"If you'd asked me the day before I made this decision, I would have said: 'You're out of your mind.' My head was somewhere else," Sting said. "I woke up one morning about three months ago, and thought: 'I'm going to tell Andy and Stewart we should do this tour.' It will surprise them and it will surprise the world. It is a part of my life I've sort of run away from for 25 years.
"There's no reason why we shouldn't be 25 years better than we were - and we were good then. We're wiser and a bit more mellow."
Not so, apparently, Van Halen.
The hard-rocking Los Angeles band was poised to undertake a reunion tour this summer with original lead singer David Lee Roth. But it fell apart even before tickets could go on on sale.
The decision to abort the tour came shortly before guitarist Eddie Van Halen announced he was entering a rehab facility. Earlier this year, he fired original band bassist Michael Anthony, whose position was then assumed - however briefly - by Van Halen's 16-year-old son, Wolfgang.
But for every reunion that goes askew, many do exceedingly well. In 1994, The Eagles' dizzyingly successful "Hell Freezes Over" reunion became the first rock tour ever for which top ticket prices exceeded $100 a seat. The band has continued to be a big draw ever since, even though it has not released an album of new songs since "The Long Run" in 1979.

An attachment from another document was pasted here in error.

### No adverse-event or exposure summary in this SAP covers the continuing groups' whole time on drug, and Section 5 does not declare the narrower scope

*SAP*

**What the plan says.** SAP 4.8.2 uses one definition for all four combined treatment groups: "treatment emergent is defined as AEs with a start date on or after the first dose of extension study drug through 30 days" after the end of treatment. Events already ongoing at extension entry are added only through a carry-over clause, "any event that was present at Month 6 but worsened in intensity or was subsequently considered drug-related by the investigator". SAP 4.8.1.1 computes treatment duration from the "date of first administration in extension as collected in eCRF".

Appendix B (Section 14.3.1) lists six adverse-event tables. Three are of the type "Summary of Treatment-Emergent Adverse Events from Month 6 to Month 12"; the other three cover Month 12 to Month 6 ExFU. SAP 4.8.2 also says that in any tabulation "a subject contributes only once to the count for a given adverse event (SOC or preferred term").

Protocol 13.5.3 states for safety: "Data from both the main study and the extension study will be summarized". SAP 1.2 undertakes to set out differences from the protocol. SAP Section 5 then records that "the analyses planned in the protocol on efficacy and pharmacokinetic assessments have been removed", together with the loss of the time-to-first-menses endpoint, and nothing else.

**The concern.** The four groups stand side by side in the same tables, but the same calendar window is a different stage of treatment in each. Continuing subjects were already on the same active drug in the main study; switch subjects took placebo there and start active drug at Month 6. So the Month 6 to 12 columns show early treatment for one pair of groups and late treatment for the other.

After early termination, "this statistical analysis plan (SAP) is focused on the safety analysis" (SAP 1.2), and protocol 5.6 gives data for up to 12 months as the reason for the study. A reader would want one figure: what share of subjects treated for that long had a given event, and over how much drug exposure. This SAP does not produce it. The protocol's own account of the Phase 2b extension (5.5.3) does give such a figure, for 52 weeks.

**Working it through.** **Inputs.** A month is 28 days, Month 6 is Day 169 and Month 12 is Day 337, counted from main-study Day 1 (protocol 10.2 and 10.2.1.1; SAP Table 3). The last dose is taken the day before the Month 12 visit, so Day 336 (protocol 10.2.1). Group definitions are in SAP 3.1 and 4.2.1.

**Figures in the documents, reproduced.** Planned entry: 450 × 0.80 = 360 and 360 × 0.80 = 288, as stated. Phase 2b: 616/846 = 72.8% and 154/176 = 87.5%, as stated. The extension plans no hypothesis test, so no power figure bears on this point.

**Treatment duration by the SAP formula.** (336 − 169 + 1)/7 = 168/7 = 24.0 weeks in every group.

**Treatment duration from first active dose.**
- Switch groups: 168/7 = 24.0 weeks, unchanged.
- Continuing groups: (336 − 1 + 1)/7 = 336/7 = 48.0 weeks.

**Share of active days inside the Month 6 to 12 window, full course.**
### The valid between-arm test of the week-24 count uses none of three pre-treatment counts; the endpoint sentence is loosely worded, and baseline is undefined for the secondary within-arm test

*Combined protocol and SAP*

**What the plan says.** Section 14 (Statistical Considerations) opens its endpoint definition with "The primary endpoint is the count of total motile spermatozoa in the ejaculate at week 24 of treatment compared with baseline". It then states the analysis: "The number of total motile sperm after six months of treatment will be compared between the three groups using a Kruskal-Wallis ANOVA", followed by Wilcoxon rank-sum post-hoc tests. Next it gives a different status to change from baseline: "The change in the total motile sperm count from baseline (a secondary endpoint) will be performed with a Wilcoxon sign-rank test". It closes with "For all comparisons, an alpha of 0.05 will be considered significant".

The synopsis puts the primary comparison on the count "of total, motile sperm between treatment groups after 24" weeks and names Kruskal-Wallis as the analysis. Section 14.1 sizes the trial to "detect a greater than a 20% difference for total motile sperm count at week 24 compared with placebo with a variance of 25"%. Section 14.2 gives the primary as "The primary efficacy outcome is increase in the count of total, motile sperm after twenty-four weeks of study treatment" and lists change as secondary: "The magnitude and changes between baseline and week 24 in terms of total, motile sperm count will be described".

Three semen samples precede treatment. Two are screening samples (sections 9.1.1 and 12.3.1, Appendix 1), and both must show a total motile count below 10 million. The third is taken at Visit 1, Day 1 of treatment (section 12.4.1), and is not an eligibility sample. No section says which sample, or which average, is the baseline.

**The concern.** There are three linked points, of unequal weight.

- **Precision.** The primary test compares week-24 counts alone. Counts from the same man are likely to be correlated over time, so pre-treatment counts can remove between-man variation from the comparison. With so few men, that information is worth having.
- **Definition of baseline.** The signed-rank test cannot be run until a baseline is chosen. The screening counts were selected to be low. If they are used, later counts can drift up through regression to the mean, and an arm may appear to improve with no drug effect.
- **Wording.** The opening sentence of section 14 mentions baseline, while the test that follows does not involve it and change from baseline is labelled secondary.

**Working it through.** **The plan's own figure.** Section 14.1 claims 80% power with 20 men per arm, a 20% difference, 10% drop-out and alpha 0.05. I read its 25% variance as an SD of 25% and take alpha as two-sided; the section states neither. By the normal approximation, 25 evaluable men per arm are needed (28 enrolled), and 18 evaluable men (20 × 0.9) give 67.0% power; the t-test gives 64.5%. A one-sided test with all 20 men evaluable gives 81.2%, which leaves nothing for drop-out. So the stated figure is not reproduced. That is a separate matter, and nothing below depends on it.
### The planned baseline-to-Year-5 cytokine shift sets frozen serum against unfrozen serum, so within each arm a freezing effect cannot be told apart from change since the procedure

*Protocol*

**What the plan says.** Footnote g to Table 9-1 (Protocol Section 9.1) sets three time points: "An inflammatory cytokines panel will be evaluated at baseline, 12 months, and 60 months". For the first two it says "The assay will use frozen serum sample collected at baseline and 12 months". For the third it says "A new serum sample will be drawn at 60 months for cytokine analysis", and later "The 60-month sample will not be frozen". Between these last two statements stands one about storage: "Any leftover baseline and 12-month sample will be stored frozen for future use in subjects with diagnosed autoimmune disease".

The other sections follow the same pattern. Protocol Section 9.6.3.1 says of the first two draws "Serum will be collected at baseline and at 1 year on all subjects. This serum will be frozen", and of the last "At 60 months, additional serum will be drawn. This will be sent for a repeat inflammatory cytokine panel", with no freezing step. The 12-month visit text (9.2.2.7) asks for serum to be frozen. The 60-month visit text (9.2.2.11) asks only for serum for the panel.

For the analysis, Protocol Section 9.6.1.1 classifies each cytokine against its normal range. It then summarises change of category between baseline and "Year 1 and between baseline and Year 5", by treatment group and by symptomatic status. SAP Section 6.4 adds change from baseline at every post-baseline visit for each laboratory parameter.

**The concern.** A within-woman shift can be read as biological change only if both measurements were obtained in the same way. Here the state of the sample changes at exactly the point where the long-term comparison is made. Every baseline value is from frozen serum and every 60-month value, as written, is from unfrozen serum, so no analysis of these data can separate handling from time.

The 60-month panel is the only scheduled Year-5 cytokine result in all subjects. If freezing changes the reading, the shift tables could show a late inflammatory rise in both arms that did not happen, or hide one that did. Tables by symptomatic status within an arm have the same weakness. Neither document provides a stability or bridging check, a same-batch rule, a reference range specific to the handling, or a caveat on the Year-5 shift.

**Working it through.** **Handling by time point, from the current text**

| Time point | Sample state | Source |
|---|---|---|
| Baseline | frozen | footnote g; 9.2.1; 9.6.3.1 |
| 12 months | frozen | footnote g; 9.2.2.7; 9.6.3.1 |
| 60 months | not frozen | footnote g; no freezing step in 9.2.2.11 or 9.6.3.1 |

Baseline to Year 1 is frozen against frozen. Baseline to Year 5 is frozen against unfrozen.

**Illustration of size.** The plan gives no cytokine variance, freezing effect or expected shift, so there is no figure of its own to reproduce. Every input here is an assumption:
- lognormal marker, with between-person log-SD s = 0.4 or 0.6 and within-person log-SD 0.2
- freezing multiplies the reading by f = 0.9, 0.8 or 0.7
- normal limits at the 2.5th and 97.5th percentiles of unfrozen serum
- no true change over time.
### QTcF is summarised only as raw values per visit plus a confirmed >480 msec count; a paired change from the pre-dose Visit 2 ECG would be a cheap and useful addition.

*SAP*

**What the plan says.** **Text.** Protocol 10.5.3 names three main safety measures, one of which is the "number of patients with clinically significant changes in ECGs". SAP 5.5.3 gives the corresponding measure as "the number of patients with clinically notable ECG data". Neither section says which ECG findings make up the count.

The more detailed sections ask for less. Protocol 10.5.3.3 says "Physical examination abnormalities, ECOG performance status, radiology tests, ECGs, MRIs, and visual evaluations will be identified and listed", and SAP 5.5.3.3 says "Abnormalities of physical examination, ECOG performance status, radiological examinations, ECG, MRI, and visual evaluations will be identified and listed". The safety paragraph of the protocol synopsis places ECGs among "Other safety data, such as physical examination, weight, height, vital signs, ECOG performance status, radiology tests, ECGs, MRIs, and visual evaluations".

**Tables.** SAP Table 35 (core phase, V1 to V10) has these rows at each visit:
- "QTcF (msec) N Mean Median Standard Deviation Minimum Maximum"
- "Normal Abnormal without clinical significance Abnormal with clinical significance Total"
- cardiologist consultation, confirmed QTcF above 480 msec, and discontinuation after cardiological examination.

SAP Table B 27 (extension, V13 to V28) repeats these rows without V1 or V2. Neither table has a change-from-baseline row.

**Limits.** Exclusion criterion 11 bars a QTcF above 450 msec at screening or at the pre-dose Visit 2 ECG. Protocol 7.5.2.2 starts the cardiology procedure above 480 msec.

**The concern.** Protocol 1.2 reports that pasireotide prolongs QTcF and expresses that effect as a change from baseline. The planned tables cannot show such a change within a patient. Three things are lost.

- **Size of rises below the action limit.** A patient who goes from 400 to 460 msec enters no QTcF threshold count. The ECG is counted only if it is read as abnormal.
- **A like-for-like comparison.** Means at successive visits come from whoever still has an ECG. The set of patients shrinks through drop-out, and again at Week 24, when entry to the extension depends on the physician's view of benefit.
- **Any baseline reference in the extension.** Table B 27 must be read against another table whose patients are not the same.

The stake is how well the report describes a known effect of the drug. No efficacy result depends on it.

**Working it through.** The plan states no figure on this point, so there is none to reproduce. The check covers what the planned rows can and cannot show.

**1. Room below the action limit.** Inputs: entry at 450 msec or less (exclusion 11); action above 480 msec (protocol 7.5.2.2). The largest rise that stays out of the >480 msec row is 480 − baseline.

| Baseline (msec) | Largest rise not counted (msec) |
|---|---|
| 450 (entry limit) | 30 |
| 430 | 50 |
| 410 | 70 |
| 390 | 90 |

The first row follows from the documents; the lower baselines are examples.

"If you're going to reform in any way, shape or form, you should be creating new product, because that is what secures and validates your legacy," said Dio, who proudly notes that his compilation album with Black Sabbath contains three new songs.
Yet, there is strong evidence to suggest releasing an album of new material can be a detriment for a recently reunited band. Aging fans who are eager to revisit the music of their youth - and are willing to pay big bucks to do so - want to hear the classic songs they grew up with, period.